Definitions of words can be boring stuff, but sometimes they are important. Sometimes people get quite excited, perhaps even angry, over them.
The words atheist and agnostic have been examples of this in recent years.
In the olden days …. and now
Way back in my barely remembered youth, I completed an Engineering degree at University, during which I passed two courses in philosophy. Back then, the definitions were simple – an atheist didn’t believe in God, a theist did, and an agnostic didn’t have any belief either way.
But it is common these days to find atheists who define the term to mean “without theism”, in the same way that “amoral” means without morals. They are not necessarily saying God doesn’t exist, only that they have no belief that he does.
Many of them then go on to argue that this means that the “burden of proof” is on the theist, and they as atheists are exempt from offering reasons for their disbelief, because they are not asserting God doesn’t exist, only reporting that they have no belief that he does.
Some of their opponents argue that they are using this tactic to avoid having to offer evidence for their disbelief that, it is argued, they don’t have.
The presumption of atheism
Flew recognised that he was changing the established meanings of the words (“The word ‘atheism’, however, has in this contention to be construed unusually…. the usual meaning of ‘atheist’ in English is ‘someone who asserts that there is no such being as God'”). But he argued that it helped his main purpose, which was to argue that theists should be required to not only offer evidence that God exists, but also show that the word “God” has a coherent meaning. I, like many others, don’t see why the definition needed to change to achieve this.
Flew also argued against the idea, prevalent among some atheists today, that positive propositions (e.g. “God exists”) require evidence or proof, whereas negative propositions (“God doesn’t exist”) do not. He distinguished between propositions that are affirmed and ones that are denied, but pointed out sensibly that all propositions can be put in either form. Instead, he opted for the maxim:
The onus of proof lies on the proposition, not on the opposition.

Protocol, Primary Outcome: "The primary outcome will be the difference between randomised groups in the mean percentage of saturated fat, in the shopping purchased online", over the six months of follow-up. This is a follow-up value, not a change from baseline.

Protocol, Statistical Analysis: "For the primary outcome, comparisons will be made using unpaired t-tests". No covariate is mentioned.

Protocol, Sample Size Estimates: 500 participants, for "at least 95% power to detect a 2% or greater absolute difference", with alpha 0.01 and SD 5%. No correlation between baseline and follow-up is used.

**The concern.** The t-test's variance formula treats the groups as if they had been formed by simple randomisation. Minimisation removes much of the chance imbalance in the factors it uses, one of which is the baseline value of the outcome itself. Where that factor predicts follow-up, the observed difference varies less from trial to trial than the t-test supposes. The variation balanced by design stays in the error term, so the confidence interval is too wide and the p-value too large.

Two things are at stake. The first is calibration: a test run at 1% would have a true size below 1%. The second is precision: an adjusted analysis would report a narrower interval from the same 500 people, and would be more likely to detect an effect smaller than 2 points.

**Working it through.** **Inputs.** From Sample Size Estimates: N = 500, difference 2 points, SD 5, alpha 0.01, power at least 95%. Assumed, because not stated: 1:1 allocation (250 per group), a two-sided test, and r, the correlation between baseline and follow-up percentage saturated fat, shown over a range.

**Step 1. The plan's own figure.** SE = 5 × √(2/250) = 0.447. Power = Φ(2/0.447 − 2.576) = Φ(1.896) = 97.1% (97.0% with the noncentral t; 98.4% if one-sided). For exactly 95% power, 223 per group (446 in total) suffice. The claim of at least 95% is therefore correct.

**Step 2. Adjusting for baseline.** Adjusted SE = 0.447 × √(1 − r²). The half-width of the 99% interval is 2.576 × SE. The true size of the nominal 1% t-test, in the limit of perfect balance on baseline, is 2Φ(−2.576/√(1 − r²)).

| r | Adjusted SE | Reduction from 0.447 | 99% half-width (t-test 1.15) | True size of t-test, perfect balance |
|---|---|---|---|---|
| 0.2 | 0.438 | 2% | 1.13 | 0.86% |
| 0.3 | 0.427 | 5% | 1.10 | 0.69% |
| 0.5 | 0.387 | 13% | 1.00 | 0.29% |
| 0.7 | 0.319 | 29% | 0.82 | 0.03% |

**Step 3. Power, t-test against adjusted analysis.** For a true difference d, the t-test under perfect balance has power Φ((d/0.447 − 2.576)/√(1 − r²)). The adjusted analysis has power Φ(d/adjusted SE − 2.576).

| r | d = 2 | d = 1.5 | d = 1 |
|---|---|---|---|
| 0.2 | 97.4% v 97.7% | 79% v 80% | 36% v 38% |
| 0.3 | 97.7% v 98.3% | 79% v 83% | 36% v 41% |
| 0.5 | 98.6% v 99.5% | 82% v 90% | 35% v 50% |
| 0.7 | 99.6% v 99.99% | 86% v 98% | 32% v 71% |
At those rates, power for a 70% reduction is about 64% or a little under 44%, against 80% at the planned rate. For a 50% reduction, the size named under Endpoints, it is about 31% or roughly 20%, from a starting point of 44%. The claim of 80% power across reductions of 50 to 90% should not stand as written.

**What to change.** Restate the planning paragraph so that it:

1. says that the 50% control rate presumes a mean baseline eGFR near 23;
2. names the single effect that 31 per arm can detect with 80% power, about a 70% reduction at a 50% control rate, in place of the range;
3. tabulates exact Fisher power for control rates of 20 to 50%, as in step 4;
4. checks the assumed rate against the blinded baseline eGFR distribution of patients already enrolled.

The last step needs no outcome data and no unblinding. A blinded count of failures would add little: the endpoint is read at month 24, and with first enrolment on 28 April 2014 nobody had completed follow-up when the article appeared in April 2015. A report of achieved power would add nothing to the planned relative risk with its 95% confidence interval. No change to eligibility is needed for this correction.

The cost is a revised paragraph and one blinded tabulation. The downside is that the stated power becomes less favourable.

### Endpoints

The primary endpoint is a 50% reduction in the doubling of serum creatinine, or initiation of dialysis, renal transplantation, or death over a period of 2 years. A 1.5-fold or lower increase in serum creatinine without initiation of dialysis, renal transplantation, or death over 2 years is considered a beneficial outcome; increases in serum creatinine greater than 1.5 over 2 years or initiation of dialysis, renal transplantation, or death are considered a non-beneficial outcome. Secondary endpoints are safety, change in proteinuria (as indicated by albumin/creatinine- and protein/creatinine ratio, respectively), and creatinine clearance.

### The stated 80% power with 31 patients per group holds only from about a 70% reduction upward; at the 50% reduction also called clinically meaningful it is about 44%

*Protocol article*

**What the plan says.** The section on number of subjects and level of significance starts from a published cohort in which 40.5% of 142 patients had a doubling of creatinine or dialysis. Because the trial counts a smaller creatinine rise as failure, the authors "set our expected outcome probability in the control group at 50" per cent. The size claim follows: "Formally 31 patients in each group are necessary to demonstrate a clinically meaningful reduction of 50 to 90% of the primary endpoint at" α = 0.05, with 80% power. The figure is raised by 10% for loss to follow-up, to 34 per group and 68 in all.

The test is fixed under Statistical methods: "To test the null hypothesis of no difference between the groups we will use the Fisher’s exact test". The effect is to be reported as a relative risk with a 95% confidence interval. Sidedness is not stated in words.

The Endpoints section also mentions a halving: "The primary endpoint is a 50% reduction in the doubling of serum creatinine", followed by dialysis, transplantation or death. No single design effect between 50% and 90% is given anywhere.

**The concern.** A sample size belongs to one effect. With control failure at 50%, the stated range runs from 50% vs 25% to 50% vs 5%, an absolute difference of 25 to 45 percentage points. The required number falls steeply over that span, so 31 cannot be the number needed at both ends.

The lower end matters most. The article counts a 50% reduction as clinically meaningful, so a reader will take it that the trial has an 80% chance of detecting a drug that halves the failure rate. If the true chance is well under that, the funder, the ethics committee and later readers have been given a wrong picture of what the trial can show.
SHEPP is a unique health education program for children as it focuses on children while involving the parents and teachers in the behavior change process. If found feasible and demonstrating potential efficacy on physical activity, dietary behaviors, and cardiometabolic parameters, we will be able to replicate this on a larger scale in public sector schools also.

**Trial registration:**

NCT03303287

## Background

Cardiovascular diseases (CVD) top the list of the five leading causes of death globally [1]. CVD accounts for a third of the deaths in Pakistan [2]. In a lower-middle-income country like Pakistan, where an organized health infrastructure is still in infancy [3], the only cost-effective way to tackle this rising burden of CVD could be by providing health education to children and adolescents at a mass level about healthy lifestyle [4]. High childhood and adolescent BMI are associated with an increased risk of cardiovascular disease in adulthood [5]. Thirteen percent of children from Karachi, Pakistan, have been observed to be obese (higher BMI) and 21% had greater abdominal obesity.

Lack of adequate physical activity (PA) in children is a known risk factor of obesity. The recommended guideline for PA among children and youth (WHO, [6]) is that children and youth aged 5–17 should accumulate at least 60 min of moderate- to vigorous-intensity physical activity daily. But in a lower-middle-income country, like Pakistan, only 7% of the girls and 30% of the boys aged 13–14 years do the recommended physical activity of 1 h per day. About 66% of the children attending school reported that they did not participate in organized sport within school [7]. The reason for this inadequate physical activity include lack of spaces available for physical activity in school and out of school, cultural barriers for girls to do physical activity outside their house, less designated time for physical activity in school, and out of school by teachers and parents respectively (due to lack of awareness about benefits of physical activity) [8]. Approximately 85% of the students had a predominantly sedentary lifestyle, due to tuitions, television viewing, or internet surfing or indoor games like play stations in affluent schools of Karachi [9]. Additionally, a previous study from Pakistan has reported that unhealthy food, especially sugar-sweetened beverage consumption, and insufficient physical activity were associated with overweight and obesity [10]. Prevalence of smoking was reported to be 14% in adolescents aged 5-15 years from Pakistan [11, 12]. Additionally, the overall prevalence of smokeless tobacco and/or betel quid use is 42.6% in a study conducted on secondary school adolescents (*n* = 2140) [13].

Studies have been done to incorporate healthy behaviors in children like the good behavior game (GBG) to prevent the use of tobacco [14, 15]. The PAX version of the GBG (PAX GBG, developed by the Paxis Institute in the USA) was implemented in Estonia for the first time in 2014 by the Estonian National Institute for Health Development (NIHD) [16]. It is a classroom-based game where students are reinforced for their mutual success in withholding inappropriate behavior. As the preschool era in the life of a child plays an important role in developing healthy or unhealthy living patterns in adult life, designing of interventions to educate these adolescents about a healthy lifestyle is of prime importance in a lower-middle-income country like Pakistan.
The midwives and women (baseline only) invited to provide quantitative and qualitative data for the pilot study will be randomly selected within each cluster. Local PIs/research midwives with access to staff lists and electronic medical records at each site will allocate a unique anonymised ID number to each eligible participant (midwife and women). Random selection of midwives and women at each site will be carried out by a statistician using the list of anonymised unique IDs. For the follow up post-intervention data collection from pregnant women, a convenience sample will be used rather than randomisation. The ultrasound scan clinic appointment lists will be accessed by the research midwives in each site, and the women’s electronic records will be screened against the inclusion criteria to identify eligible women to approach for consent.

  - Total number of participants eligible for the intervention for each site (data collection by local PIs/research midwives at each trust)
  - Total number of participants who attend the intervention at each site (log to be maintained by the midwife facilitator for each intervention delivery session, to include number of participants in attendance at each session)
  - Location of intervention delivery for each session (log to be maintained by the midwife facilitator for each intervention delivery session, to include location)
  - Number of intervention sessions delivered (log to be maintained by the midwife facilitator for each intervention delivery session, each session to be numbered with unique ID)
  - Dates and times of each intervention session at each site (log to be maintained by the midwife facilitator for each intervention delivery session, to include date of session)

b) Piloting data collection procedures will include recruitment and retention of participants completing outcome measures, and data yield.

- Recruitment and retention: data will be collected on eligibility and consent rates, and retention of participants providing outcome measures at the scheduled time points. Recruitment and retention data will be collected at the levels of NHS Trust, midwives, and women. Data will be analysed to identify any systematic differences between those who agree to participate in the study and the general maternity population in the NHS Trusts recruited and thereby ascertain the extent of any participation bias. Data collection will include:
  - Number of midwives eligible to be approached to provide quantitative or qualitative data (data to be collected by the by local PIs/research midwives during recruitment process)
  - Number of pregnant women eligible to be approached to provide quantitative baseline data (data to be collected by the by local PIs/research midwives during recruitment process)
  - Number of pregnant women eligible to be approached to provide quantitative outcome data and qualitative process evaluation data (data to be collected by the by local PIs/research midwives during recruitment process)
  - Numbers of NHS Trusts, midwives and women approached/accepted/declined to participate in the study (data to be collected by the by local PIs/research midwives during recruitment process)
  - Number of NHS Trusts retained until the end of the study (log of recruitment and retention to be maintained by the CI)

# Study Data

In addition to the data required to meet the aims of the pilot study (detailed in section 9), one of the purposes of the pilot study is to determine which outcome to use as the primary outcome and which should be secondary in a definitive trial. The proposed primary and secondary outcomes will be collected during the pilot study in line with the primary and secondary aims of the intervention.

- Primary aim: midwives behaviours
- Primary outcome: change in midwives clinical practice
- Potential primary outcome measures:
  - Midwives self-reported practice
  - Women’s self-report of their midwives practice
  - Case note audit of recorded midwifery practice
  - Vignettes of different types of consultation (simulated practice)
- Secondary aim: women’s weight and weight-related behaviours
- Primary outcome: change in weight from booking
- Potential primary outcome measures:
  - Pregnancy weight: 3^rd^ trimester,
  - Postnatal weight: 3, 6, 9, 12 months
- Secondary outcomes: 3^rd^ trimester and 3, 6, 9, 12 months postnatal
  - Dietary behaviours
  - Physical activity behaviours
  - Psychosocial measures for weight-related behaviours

In other words, if you want someone to accept a proposition, whether negative or positive, you should offer them reasons. I can see no objection to that. But it is important to note that “Flew never argued for a presumption of belief in the nonexistence of God.” (JJ Lowder)
Are most atheists only reporting lack of belief in God?
So how does all this work out in internet debate and discussion between atheists and theists? Do atheists on the internet express disbelief or merely lack of belief?
The key, surely, is whether atheists are putting forward any proposition, or simply not believing the theists’ proposition that “God exists”? And there are ways of testing this.
First, we may reasonably ask an atheist who expresses no belief in the proposition “God exists”, what is their assessment of the proposition “No God exists”. If they also express no belief in that proposition, then clearly they are consistent with Flew’s approach. They are what would once have been called an agnostic, but which they want to call an atheist.
But if they have any acceptance at all of the proposition “No God exists”, then the onus is on them to support that conclusion just as much as it is on theists to support their conclusion.
Second, we can assess how they discuss the question of God’s existence. If they make any statements of disbelief – e.g. “You have no evidence for that!” or “I think it is unlikely that God exists.” or “Christians are delusional.”) – then clearly they are making propositions, despite any protestations to the contrary, and they can reasonably be asked to offer evidence for them.
My experience on the internet is that most atheists do indeed make propositions, and very few are totally neutral (i.e. they have no belief either way) on the question of whether God exists.
Definitions are necessary for communication
It can be argued that atheists should be free to define the word any way they wish, just as theists can define what they mean by “God”. But if discussion is to proceed without frustrating misunderstandings, it is best if common definitions are not altered, and if they are, this should be made explicit at the start.
The change Flew suggested seems to have muddied the waters, not clarified, and has led to terms like positive and negative atheist (his terms) or strong and weak atheist to define the views once labelled simply atheist and agnostic.
I would prefer to stay with the “old” definitions. They are still the ones used by the authoritative Stanford Encyclopedia of Philosophy and the Internet Encyclopedia of Philosophy, and they are simpler. The need for any statement to be supported by reasons can be preserved either way.
An atheist wrote to the Stanford Encyclopedia a few years back, requesting the definition be changed to the more modern usage, but the editor declined, pointing out that the older definition was still the one used by philosophers, and saying that Flew hadn’t persuaded his peers on this matter. It is worth reading both the letter and the response.
But whichever definition is used, the principle remains the same – whether I make a positive or negative proposition, evidence should be given in support if I want anyone else to consider it. Trying to avoid that responsibility, especially via what may be misleading definitions, isn’t helpful.
Christians are encouraged in the Bible to give reasons for their belief (1 Peter 3:15), though, regrettably, many do not. I hope atheists too will be happy to clearly state whether they disbelieve in God, or merely have no belief either way, and to also offer reasons for their belief. And if both sides could follow Peter’s advice and “do it with gentleness and respect”, that would be so much the better!